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Home > Special Themes > Red West Targets Glen For $20 Demo Sessions
I'd come across an interesting topic, which still has a couple questions needing an answer. We know Glen worked as a background musician with many artists as he was starting his career. I discussed with both EP Enterprises and Richard Davis (one of Elvis' original "Memphis Mafia") and there's been a confirmation yet conflict on two particular items.
We know Glen had a recording session with Elvis and is listed as a participant on the Viva Las Vegas soundtrack and also on the "B" side of the 45 containing What'd I Say, back in '63. One thing I did confirm is that Glen also played and sang demos for Elvis of the following three songs: "Slowly But Surely", "Stay Away Joe" and "All I Need Is the Rain". On the final cuts it was Elvis & his music, nothing to do with Glen. I wonder what became of those demos and how Glen was paid. Richard Davis thinks the acetates are probably with Graceland. EP Enterprises states having no recollection as to the whereabouts only stating that they do "diminish and wear out in time" or that Glen himself has these.
EP Enterprises also stands to the story that Red West targeted Glen for $20 per demo session in hopes of picking up and actually changing the music pace of Elvis' career. They base it upon an extensive book by Ernst Jorgensen called Elvis Presley-A Life in Music. (The book also lists Glen playing on many other demos with Charlie Hodge and Red West - but nothing available as a purchase.)
Richard mentioned that while he was working for EP, Glen never worked on any of Elvis' recording sessions as a background musician. As for the demo recordings, he mentioned Glen did a lot of demos for Elvis and that Elvis would listen to them in consideration of recording them. To his knowledge, Glen was never hired by Red West but that Glen apparently went into the recording studio on his own and recorded the demos which were sent to RCA and then to Elvis' publishing company for consideration to be released as singles or soundtracks for movies.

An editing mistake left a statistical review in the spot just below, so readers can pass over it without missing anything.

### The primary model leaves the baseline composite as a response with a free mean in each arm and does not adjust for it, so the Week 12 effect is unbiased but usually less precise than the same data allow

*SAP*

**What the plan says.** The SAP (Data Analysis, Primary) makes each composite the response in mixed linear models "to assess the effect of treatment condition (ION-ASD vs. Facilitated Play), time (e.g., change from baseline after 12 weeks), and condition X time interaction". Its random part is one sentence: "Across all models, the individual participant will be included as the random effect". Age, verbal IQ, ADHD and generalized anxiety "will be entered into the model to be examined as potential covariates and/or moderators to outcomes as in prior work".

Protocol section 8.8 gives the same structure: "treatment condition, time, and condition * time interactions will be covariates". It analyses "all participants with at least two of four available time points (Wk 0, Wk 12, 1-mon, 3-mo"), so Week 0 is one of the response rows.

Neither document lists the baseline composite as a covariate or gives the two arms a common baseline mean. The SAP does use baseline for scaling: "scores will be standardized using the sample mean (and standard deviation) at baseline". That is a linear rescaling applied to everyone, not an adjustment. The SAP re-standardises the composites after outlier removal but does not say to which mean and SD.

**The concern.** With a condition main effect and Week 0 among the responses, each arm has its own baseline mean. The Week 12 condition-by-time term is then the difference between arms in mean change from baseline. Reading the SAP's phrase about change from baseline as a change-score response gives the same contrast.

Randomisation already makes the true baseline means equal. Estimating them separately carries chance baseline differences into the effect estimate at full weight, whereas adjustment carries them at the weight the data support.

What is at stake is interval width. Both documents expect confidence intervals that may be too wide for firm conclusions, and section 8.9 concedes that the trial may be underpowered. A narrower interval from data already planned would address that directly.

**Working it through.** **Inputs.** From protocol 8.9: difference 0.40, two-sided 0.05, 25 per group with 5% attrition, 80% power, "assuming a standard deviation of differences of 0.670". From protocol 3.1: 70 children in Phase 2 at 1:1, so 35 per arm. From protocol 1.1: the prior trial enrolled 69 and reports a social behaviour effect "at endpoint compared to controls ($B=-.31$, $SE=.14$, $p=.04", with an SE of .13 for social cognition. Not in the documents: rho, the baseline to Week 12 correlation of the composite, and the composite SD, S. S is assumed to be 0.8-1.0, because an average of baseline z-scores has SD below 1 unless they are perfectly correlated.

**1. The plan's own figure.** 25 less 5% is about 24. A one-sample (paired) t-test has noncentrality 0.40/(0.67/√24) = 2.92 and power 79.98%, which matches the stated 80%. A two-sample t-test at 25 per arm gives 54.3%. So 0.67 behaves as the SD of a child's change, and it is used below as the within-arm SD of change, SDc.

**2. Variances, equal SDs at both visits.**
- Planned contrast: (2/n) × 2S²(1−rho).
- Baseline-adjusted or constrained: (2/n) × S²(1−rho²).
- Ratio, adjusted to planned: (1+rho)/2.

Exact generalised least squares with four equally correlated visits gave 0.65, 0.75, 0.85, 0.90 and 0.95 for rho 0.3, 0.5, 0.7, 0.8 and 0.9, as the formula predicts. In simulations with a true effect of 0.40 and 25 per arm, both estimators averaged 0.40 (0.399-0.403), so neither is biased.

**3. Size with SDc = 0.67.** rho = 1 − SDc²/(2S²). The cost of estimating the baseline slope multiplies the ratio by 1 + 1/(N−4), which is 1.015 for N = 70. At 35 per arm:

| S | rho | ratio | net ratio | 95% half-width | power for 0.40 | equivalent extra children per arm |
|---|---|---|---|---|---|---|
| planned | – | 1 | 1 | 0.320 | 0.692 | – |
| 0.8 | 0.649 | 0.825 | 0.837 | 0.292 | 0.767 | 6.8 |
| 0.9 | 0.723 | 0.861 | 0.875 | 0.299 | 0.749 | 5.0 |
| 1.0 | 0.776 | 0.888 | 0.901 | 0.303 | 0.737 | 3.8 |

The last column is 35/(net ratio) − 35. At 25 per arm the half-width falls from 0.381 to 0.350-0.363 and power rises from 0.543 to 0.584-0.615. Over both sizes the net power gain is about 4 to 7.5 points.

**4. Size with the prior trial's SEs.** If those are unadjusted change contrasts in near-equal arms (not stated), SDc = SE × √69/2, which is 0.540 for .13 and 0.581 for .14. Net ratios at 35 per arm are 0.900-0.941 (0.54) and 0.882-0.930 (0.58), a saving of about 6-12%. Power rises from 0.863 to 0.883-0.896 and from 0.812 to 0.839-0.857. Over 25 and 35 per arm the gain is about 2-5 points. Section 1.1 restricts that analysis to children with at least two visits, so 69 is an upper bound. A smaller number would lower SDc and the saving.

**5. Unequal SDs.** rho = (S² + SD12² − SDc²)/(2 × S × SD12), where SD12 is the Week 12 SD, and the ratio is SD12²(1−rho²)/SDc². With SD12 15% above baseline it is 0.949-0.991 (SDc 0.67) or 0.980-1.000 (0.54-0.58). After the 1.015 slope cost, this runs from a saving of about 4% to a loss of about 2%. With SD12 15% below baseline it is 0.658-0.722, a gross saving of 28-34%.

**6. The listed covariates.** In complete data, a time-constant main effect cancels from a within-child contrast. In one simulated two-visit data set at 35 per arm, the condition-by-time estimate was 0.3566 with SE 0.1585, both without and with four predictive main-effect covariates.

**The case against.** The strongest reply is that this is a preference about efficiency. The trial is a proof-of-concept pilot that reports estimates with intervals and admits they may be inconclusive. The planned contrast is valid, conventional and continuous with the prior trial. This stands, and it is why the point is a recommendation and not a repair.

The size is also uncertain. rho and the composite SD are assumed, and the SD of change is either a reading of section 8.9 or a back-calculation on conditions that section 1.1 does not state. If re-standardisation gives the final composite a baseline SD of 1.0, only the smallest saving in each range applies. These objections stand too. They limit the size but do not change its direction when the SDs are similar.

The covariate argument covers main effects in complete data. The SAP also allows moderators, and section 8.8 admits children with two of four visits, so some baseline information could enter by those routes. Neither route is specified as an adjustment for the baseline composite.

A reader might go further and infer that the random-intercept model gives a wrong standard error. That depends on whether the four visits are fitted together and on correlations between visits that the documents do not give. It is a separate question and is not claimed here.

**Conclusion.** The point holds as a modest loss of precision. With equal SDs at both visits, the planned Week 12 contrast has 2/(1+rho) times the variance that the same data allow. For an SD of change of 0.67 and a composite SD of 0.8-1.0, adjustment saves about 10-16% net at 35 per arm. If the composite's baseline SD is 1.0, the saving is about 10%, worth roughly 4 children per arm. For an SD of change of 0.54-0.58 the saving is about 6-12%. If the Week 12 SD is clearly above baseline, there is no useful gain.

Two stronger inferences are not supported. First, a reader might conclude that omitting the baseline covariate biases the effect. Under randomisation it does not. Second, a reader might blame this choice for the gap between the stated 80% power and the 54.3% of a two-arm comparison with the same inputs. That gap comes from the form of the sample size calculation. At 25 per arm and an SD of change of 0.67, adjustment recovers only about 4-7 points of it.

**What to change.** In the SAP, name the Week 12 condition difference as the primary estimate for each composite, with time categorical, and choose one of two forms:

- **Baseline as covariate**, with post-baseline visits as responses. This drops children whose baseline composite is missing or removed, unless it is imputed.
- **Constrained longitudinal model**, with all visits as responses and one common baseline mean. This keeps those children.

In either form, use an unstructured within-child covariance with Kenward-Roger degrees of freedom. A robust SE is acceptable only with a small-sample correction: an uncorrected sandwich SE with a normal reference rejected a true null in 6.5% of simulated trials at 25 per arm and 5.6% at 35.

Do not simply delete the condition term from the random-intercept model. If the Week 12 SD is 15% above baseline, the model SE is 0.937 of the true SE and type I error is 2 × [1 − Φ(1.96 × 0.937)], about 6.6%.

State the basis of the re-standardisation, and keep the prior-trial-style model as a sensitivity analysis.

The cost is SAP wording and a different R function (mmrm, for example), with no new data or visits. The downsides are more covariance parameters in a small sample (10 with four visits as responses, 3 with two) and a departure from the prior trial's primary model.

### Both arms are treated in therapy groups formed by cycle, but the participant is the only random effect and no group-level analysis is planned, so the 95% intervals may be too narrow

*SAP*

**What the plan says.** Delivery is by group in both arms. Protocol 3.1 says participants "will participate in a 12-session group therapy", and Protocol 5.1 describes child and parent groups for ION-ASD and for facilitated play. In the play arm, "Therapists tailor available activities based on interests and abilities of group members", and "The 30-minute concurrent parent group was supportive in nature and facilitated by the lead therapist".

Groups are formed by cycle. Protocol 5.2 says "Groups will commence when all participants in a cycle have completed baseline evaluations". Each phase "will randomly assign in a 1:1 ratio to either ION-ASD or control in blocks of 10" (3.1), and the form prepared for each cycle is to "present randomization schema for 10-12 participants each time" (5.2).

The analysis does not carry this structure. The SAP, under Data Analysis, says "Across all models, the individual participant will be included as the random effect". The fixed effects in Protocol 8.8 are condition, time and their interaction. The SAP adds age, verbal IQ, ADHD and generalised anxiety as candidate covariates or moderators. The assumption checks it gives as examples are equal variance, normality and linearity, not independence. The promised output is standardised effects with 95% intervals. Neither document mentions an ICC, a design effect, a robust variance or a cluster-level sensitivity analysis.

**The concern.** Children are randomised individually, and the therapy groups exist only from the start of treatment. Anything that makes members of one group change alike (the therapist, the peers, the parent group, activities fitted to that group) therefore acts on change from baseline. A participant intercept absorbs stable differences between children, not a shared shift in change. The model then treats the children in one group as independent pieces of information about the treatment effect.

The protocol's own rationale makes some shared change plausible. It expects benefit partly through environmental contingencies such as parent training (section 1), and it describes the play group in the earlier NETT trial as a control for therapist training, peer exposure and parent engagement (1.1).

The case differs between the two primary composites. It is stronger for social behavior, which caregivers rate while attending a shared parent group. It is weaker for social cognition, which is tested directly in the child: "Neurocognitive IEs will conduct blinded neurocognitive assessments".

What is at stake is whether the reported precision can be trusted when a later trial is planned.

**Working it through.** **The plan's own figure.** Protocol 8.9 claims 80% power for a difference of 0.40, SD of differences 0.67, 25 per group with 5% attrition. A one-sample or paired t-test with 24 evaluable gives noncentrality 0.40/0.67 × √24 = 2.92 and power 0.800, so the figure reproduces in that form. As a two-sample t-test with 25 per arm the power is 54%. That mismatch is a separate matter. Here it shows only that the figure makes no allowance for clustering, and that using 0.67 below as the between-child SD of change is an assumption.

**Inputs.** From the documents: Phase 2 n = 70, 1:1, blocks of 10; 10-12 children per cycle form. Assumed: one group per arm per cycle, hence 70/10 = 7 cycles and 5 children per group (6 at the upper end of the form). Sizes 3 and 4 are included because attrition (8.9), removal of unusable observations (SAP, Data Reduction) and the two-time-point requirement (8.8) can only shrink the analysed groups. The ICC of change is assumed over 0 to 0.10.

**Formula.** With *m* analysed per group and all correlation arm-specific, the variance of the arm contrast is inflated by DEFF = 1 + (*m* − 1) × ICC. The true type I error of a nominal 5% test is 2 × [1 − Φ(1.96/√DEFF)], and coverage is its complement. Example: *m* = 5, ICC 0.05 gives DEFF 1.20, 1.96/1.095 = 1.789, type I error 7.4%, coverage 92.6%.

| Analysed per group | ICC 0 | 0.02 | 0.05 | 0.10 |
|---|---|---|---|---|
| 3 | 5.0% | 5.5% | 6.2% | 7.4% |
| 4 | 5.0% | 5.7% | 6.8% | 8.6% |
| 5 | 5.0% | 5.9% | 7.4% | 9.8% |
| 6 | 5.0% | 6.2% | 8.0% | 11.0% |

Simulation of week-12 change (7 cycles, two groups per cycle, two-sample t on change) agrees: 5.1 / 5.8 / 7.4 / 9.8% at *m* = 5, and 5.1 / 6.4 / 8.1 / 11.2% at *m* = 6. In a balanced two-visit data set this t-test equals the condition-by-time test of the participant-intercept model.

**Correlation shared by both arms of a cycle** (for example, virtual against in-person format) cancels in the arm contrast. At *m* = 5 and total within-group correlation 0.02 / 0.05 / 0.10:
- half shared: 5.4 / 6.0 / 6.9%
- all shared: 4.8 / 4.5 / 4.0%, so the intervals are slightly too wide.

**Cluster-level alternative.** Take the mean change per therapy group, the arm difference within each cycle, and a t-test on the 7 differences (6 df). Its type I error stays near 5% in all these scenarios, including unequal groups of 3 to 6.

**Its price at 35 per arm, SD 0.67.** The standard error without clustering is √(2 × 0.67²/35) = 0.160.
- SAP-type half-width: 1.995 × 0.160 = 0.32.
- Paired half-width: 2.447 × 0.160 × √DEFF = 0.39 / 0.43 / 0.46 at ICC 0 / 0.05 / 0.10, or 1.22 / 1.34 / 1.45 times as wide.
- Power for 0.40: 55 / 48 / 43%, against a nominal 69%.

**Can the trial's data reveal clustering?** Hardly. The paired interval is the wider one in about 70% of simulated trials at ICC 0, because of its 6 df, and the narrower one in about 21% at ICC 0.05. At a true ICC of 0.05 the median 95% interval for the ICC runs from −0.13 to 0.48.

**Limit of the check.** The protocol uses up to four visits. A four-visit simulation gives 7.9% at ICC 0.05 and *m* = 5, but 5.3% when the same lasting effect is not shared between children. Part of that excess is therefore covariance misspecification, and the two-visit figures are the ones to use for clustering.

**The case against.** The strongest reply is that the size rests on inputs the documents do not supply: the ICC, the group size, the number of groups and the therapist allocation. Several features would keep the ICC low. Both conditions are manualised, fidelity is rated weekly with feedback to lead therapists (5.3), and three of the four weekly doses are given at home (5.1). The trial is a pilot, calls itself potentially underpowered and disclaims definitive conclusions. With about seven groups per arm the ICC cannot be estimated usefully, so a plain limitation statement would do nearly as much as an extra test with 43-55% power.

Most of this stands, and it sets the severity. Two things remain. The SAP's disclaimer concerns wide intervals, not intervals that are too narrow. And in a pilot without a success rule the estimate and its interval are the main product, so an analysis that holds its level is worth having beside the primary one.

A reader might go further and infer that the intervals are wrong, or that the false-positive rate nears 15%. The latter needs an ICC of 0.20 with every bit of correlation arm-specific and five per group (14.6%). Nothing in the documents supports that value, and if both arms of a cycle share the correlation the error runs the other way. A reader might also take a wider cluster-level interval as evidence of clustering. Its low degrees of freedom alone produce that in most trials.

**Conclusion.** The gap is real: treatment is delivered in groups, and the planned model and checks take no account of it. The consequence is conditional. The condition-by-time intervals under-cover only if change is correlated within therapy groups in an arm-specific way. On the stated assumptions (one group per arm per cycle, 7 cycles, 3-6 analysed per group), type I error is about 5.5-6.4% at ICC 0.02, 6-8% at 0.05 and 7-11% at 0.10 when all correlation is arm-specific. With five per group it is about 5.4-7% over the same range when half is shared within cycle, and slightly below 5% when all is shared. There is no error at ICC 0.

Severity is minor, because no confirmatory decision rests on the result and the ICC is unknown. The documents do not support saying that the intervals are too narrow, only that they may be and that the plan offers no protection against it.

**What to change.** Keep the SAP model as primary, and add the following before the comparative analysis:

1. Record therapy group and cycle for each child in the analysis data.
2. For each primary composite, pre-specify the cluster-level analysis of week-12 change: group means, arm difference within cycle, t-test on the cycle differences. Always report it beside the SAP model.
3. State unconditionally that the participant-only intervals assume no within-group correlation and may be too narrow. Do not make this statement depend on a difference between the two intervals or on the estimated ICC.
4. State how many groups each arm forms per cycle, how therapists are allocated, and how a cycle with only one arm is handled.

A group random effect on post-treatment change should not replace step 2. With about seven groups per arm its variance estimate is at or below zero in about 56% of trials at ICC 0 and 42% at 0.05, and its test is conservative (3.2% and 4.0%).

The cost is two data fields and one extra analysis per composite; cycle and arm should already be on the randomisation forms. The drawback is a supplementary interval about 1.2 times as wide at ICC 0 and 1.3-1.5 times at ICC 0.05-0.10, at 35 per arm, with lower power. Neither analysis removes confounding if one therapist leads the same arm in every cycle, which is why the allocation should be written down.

Richard did provide one other piece of information that I'd like to leave you with. He mentions Elvis and Glen did become friends later on in life and one night Glen and Tom Jones came to Elvis' suite at the International Hotel while Elvis was performing. Glen, Tom Jones and Elvis did jam that night for a couple of hours, but no recordings were made to his knowledge. He also stated that "Glen is indeed a great artist and that Elvis is one of the greatest that have ever lived".
Interesting to find out whereabouts of the three demo recordings or clarification if Red West actually did target Glen for $20 per session demos, in hopes of wanting to change the pace of Elvis' own early career music path.